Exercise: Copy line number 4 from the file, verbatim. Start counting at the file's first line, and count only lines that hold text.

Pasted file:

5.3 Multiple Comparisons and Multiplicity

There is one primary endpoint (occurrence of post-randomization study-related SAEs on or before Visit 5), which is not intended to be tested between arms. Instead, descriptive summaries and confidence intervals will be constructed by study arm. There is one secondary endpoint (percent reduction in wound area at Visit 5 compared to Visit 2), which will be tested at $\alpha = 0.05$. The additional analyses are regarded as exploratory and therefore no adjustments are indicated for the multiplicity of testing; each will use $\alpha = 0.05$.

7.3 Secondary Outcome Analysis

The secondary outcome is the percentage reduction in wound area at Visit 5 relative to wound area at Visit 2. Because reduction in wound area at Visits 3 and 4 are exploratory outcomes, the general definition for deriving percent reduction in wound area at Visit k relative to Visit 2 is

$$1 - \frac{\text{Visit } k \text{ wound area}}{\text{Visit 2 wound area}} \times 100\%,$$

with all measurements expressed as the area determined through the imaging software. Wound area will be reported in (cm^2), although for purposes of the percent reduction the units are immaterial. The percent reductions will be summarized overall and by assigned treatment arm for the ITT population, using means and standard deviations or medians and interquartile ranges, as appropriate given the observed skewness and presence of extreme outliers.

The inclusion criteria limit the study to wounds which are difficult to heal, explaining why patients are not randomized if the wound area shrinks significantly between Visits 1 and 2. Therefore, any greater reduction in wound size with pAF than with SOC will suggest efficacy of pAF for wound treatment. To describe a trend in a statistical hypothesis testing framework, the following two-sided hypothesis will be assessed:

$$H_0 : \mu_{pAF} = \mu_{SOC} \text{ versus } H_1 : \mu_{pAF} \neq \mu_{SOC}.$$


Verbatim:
The secondary outcome is the percentage reduction in wound area at Visit 5 relative to wound area at Visit 2. Because reduction in wound area at Visits 3 and 4 are exploratory outcomes, the general definition for deriving percent reduction in wound area at Visit k relative to Visit 2 is